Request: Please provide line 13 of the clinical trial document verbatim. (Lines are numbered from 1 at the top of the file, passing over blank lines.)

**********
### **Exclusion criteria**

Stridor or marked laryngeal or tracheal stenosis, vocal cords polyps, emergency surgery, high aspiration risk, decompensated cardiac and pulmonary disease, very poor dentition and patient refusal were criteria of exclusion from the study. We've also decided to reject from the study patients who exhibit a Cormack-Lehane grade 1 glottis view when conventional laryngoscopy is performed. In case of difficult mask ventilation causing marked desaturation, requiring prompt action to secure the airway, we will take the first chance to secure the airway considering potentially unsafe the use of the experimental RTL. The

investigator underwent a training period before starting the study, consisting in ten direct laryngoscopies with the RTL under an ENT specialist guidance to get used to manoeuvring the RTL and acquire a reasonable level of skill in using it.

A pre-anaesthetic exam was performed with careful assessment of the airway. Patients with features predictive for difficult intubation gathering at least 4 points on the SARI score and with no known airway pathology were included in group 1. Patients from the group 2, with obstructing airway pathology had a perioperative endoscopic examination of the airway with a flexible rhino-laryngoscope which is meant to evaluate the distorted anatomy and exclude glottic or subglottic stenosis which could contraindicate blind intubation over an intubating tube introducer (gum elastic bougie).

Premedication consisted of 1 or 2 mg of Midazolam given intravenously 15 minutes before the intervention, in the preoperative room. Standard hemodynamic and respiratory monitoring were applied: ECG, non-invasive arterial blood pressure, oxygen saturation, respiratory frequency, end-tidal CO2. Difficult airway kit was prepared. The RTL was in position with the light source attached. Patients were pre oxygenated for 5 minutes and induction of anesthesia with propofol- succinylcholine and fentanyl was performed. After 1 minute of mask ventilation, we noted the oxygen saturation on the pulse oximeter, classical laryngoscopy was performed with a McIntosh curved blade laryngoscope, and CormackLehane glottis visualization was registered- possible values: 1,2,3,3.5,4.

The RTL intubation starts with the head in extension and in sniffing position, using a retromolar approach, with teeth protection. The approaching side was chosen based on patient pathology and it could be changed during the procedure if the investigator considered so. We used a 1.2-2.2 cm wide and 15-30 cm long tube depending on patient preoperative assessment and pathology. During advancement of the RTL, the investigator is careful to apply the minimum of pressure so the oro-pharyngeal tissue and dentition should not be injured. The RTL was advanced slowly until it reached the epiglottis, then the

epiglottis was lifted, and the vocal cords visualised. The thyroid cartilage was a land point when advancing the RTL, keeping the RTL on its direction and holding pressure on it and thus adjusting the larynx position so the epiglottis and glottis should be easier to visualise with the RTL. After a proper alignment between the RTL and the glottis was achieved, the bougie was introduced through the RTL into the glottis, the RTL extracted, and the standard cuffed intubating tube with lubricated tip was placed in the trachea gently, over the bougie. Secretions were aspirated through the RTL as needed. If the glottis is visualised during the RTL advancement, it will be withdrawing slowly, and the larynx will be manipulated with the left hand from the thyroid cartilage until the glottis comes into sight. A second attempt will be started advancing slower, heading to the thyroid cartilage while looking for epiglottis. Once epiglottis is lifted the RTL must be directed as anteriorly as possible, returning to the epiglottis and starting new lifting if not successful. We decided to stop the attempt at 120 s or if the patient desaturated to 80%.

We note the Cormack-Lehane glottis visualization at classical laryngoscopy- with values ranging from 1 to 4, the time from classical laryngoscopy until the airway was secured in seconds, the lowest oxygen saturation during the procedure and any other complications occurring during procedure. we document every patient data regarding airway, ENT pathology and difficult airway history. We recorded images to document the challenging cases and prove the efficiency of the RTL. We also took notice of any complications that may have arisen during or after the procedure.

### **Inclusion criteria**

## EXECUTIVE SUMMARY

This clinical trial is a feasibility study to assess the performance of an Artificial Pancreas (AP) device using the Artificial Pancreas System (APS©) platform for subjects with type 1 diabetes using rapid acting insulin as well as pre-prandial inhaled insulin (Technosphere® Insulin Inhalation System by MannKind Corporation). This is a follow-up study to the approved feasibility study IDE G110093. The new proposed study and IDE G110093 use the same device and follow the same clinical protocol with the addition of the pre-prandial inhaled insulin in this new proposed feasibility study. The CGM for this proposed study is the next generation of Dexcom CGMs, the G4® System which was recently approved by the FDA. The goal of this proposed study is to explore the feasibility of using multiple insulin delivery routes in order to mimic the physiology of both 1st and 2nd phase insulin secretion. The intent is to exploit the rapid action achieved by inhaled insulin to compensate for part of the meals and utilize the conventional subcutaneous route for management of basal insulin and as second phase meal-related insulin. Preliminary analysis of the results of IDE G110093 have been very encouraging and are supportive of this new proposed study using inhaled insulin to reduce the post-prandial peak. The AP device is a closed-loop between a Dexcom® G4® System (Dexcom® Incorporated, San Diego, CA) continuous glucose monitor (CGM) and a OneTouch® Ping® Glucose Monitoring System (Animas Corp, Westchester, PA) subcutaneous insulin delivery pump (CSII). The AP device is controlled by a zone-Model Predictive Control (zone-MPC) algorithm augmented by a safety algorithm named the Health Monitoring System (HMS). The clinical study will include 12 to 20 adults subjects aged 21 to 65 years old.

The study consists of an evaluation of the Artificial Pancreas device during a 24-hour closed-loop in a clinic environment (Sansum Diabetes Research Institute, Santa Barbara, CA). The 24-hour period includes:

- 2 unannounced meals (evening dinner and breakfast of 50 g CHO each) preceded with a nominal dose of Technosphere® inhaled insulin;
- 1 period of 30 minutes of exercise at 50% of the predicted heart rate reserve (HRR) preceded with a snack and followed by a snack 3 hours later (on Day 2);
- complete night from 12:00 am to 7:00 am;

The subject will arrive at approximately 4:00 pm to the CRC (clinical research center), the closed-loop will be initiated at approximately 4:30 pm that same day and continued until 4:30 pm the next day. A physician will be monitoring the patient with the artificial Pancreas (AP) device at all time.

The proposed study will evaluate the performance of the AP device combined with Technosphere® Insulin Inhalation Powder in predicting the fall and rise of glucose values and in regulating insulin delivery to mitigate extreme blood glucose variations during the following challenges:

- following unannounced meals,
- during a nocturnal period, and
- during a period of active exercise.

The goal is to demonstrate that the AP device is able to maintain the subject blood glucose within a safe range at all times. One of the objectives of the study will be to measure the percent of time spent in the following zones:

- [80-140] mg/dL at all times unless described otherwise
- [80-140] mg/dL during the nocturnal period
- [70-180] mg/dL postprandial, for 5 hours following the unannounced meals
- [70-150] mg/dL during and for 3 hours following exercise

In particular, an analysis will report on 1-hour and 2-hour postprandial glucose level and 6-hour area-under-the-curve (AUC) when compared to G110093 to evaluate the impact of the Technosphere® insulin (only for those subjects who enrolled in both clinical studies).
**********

- 2 unannounced meals (evening dinner and breakfast of 50 g CHO each) preceded with a nominal dose of Technosphere® inhaled insulin;